Example 8 Affinity Maturation of Anti-Gastrin IgG Antibodies

Affinity maturation was carried out for XPA067 as follows to optimize affinity. Libraries of antibodies were produced where random mutagenesis of the following regions was carried out; VH and VL CDR3, VH CDR1, VH CDR2 and VL CDR1. The libraries were constructed using standard molecular biology techniques as described in Clackson and Lowman, Phage Display—A Practical Approach (Oxford University Press 2004).

Each CDR3 was randomized in two blocks of 6 amino acids in order to cover the entire CDR, producing libraries H3B1 (N terminal block of 6 aa VH CDR3), H3B2 (C terminal block of 6 aa in VH CDR3), L3B1 (N terminal block of 6 aa in VL CDR3) and L3B2 (C terminal block of 6 aa in VL CDR3). VH CDR1 was randomized including the vernier residue at position 30 (Kabat, E. A. et al, Sequences of Proteins of Immunological Interest. 4th Edition, US Department of Health and Human Services. 1987, and Kabat, E. A. et al. (1991) Sequences of Proteins of Immunological Interest, 5th Edition. US Department of Health and Human Services, Public Service, NIH, Washington) to produce library H1. VH CDR2 was randomized at residues 50, 52, 53, 54, 56 and 58, to produce library H2. VL CDR1 was randomized at residues 27A, 27B, 27C, 29, 31 and 32 to produce library L1. Affinity-based selections were then performed on five (H3B1, H3B2, L3B1, L3B2, H2) of the seven libraries, whereby the concentration of target antigen was reduced over successive rounds of selection (Clackson and Lowman, Phage Display—A Practical Approach, Oxford University Press, 2004). At each stage of the optimization process, scFv that were able to inhibit the binding of clone XPA067 IgG1 to the target antigen were identified and assessed as described.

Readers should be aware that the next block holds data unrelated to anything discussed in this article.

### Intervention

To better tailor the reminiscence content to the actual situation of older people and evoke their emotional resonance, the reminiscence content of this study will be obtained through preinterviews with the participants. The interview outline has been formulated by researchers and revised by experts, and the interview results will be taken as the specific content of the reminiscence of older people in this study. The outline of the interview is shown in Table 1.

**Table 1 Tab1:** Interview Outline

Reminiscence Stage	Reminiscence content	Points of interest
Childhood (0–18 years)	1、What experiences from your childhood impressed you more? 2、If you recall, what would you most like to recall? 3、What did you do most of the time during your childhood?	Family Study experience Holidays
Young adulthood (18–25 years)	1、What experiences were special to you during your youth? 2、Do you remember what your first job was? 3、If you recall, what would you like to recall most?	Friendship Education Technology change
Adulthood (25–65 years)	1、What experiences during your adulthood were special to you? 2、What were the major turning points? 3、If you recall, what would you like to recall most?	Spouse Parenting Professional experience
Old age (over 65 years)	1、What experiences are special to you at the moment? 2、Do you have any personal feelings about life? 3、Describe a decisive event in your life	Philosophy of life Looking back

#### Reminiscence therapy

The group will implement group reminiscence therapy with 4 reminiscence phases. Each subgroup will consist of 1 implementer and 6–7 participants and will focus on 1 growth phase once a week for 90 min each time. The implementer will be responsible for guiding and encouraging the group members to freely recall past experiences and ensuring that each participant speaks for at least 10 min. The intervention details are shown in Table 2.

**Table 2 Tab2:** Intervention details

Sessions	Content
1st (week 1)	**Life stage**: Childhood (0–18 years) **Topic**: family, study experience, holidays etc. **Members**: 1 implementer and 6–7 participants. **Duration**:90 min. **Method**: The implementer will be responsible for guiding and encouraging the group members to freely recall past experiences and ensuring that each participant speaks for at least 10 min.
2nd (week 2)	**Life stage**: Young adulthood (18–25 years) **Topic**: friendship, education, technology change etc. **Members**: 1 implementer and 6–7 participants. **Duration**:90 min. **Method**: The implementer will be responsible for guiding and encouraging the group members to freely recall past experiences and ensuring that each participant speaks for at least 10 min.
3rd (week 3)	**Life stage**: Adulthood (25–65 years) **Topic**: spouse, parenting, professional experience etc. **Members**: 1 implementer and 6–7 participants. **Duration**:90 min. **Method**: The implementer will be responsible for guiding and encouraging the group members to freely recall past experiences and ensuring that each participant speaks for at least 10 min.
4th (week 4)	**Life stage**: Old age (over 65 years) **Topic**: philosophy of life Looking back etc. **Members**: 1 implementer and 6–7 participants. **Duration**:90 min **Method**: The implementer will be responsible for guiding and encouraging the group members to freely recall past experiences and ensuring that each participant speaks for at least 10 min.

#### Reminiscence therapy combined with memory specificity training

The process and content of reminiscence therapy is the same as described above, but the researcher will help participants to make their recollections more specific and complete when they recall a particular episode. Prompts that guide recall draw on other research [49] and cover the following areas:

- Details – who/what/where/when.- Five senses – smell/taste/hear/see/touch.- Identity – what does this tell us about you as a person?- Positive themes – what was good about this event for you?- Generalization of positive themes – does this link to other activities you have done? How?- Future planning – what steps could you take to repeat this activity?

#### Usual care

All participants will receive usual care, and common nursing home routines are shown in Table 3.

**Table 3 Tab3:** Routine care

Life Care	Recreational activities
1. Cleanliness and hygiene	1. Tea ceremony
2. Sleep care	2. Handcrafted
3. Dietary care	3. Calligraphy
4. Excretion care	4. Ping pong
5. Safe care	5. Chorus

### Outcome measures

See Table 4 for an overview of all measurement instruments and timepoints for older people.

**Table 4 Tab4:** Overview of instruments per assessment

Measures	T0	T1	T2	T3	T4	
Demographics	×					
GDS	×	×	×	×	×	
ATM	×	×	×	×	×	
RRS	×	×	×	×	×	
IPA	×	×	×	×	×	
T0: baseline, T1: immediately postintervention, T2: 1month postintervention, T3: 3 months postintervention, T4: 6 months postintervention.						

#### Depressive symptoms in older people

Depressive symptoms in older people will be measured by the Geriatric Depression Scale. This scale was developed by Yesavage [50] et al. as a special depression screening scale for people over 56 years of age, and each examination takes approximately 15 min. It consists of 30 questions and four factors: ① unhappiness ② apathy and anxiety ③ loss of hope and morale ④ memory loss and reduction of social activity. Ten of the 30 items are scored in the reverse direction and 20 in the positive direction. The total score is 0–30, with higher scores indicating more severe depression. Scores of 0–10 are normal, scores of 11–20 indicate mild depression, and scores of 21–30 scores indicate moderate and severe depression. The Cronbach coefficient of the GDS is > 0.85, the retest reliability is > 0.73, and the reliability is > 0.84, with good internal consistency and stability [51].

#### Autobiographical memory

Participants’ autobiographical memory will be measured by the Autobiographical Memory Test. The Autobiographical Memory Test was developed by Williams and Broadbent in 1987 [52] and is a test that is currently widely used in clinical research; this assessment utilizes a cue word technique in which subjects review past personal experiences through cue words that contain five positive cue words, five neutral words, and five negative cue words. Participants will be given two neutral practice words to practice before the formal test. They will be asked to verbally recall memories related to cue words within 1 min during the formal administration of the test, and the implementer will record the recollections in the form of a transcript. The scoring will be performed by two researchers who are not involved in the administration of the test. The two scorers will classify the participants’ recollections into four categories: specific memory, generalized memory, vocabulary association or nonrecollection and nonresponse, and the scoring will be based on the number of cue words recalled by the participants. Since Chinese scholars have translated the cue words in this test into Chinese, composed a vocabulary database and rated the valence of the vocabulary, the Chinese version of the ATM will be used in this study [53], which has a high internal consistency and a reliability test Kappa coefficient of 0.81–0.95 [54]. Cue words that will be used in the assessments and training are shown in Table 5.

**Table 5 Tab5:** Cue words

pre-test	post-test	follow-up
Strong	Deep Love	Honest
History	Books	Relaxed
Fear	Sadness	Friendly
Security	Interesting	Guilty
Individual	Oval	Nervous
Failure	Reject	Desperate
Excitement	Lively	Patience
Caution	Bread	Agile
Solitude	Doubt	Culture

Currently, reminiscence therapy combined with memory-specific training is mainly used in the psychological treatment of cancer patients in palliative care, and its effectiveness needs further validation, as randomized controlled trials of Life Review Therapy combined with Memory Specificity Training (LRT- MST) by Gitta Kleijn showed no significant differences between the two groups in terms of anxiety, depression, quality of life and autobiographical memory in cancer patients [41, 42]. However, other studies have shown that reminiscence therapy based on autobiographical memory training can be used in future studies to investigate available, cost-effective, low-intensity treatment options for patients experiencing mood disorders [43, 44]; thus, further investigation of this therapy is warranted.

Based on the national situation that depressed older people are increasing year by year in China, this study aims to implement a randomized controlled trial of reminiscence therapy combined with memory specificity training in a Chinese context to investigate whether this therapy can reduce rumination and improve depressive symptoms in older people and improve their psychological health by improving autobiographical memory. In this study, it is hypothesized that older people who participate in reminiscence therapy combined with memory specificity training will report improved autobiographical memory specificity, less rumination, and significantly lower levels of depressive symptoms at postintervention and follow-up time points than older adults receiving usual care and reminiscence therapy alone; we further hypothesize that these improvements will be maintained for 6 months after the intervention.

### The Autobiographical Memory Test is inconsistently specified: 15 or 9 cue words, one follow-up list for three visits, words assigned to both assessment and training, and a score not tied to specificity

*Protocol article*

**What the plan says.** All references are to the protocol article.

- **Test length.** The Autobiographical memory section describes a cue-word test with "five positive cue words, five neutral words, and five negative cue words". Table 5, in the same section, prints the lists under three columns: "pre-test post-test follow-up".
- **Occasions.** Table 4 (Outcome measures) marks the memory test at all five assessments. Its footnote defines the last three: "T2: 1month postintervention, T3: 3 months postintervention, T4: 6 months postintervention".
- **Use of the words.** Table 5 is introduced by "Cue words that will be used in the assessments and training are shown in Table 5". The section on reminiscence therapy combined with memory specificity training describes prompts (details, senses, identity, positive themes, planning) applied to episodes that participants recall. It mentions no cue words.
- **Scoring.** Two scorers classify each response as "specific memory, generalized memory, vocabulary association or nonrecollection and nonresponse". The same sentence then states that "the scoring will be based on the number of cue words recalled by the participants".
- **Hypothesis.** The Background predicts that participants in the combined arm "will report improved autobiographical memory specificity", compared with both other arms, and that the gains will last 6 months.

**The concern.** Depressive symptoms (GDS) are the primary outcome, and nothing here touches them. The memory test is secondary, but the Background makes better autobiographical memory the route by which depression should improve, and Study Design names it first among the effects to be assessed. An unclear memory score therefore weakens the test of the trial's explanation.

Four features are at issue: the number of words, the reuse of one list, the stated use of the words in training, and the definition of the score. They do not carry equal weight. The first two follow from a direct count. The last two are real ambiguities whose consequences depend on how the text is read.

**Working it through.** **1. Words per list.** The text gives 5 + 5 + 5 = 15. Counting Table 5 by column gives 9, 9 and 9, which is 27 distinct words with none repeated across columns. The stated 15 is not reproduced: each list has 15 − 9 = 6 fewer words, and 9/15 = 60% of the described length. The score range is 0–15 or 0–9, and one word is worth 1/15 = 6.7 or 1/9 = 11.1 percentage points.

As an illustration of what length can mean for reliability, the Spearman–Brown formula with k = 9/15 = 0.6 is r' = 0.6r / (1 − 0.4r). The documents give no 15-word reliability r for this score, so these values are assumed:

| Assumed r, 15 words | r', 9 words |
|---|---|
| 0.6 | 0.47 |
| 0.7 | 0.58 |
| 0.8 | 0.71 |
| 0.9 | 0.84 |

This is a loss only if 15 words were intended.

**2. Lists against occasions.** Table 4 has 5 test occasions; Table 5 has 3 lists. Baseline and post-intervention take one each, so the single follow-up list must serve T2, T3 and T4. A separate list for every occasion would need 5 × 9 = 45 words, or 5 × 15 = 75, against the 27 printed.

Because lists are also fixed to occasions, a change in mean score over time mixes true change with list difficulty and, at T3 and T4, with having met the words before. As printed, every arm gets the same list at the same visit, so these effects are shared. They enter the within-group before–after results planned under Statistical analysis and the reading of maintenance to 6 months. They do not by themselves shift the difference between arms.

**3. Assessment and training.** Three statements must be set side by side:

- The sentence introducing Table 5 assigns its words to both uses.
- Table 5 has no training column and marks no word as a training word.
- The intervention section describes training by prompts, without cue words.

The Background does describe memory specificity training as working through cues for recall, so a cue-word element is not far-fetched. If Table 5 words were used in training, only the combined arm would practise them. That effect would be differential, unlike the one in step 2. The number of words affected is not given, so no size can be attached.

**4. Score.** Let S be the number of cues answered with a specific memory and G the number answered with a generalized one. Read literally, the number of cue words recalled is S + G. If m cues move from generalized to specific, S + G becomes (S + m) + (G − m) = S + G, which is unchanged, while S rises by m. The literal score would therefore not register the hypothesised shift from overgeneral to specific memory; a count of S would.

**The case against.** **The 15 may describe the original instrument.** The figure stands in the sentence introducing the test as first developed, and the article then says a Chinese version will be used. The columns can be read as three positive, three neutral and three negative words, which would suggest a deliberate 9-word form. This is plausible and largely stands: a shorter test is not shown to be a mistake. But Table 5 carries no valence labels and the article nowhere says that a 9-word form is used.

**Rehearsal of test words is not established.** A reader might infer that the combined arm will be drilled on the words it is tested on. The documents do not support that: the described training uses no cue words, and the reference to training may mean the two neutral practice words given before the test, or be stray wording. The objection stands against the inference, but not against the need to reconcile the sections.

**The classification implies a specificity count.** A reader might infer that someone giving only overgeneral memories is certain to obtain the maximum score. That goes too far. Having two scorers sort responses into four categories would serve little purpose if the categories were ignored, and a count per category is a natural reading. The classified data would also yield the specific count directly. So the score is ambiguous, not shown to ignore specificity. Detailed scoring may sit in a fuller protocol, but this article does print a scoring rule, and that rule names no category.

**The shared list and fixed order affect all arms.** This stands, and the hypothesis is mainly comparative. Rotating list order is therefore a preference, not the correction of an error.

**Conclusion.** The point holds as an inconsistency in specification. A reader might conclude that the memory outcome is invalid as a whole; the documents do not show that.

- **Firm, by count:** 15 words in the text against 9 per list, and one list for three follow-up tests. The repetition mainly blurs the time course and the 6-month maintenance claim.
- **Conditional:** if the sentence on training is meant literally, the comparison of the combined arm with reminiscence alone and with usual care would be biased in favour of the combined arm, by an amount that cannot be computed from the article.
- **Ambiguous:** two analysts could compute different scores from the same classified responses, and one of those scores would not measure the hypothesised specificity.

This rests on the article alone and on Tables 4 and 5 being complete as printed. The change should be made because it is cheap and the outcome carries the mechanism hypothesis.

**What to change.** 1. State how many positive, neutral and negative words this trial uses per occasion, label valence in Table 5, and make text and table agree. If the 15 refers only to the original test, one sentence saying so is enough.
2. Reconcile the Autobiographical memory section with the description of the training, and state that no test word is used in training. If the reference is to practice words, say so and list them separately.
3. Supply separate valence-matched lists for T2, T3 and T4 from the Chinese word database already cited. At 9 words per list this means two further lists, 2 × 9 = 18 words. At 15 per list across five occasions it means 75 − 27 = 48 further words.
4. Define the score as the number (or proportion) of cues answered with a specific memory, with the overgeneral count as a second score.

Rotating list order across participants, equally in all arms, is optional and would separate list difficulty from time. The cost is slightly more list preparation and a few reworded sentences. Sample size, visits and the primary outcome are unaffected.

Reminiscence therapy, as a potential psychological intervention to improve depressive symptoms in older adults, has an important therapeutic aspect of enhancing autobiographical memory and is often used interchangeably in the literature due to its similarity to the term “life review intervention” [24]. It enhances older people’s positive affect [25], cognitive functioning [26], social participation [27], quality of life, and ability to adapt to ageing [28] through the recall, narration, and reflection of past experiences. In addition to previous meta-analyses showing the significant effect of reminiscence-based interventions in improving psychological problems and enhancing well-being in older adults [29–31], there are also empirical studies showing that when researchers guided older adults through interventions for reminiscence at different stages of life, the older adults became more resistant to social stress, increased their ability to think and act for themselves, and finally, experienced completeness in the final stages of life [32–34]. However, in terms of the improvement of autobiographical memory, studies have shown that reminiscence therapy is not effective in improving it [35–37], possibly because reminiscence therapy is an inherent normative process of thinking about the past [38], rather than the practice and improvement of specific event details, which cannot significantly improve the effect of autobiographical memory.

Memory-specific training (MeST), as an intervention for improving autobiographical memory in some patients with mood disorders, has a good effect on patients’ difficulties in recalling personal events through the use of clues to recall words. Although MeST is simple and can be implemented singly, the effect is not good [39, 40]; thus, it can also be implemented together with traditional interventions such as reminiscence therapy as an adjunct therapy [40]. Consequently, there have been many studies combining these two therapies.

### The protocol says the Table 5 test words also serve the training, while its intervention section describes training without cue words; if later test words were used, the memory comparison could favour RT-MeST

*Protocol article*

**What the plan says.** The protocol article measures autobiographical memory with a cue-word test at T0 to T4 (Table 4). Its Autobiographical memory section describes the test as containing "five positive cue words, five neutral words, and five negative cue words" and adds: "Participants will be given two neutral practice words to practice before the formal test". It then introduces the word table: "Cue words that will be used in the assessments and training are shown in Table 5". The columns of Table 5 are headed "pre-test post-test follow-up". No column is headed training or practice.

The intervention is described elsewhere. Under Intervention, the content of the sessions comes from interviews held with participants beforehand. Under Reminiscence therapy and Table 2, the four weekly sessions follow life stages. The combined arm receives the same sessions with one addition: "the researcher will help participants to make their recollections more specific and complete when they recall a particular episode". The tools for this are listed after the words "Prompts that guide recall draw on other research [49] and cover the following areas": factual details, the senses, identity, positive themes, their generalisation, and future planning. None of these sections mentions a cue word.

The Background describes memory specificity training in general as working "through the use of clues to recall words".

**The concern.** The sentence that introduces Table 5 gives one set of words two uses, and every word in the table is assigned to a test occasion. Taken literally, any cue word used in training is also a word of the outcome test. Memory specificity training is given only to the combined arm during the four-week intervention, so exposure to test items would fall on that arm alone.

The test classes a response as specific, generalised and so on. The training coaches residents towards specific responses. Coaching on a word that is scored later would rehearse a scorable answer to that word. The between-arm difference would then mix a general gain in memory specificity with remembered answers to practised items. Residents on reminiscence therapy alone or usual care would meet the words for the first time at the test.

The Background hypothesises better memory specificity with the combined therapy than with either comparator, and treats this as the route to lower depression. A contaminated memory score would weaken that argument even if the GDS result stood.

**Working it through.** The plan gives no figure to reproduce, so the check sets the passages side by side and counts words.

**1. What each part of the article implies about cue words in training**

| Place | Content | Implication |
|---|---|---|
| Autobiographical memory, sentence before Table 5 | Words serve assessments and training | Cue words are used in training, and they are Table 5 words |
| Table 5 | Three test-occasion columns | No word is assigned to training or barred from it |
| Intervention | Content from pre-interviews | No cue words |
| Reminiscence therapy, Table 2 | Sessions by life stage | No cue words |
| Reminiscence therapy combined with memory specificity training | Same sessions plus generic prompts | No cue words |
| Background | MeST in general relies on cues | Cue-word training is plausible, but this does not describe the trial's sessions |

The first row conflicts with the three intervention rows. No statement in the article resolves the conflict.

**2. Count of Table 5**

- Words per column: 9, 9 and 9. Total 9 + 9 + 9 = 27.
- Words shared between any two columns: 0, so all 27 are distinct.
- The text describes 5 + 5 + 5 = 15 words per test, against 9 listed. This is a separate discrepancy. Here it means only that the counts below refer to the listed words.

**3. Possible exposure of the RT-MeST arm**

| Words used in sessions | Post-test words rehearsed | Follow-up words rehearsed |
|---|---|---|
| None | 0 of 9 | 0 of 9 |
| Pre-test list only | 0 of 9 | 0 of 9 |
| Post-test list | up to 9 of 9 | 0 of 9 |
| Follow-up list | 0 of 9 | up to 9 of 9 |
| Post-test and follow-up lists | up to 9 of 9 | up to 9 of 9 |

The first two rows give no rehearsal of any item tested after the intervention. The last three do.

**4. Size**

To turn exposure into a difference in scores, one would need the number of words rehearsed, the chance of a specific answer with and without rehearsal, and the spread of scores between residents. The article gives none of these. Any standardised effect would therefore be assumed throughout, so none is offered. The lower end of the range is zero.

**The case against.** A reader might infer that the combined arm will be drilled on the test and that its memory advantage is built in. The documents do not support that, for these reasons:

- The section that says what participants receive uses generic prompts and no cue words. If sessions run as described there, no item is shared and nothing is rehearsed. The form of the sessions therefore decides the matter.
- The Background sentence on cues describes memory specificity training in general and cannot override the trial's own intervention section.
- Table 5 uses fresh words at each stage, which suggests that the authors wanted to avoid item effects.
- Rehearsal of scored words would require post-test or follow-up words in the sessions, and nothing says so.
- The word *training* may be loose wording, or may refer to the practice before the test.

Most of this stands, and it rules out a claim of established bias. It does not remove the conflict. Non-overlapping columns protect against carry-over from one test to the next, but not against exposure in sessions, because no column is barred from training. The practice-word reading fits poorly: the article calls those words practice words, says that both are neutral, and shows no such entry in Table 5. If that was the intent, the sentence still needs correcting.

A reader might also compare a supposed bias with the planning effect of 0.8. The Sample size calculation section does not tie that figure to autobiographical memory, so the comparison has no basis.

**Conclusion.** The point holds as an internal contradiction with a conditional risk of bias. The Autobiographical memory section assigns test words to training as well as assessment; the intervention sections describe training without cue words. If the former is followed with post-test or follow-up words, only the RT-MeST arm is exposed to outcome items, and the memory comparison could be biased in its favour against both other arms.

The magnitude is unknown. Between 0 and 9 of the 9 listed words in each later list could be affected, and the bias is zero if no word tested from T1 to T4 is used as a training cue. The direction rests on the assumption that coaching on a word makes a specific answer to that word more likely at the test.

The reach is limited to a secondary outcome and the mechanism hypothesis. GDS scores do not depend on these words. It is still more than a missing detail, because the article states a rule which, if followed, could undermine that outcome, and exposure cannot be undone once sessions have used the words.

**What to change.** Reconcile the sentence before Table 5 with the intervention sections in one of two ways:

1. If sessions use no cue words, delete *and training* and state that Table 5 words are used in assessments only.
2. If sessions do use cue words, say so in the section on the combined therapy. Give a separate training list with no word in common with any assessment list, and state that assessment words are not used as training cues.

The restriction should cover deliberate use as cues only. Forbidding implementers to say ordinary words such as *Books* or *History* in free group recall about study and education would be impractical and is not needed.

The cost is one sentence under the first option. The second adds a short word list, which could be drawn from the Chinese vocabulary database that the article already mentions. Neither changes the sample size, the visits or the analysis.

Example 9 Screening of Affinity Matured Ab Using the DELFIA® Competition Assay

Individual scFv obtained from the affinity-based selection of libraries of antibodies from CDR randomization of Ab clone XPA067, were tested for the ability to inhibit the binding of gastrin to the parent XPA067 IgG antibody. The microplate based competitive screening DELFIA® assay (Perkin Elmer) was performed according to protocols provided by manufacturer. ScFv contained in periplasmic extracts of individual clones were assayed at different dilutions to reflect 20%, 10% and 5% periplasmic extract content in the sample assay. ScFv that at the highest dilution inhibited more than 80% the binding of gastrin to XPA067 IgG were further characterized to isolate the lead affinity matured antibody.

The top 11 scFv were converted to scFv-Fc as described in Example 5 and used for analytical and functional ranking of Ab as described in Examples 2, 6, and 9. The amino acid sequences of the 11 affinity matured antibodies is set out in FIG. 3 and SEQ ID NOs: 23-33. FIG. 4 is a comparison of the CDR regions of the originating XPA067 antibody and the affinity matured antibodies.

Example 10 Determination of Binding Affinity of Matured Abs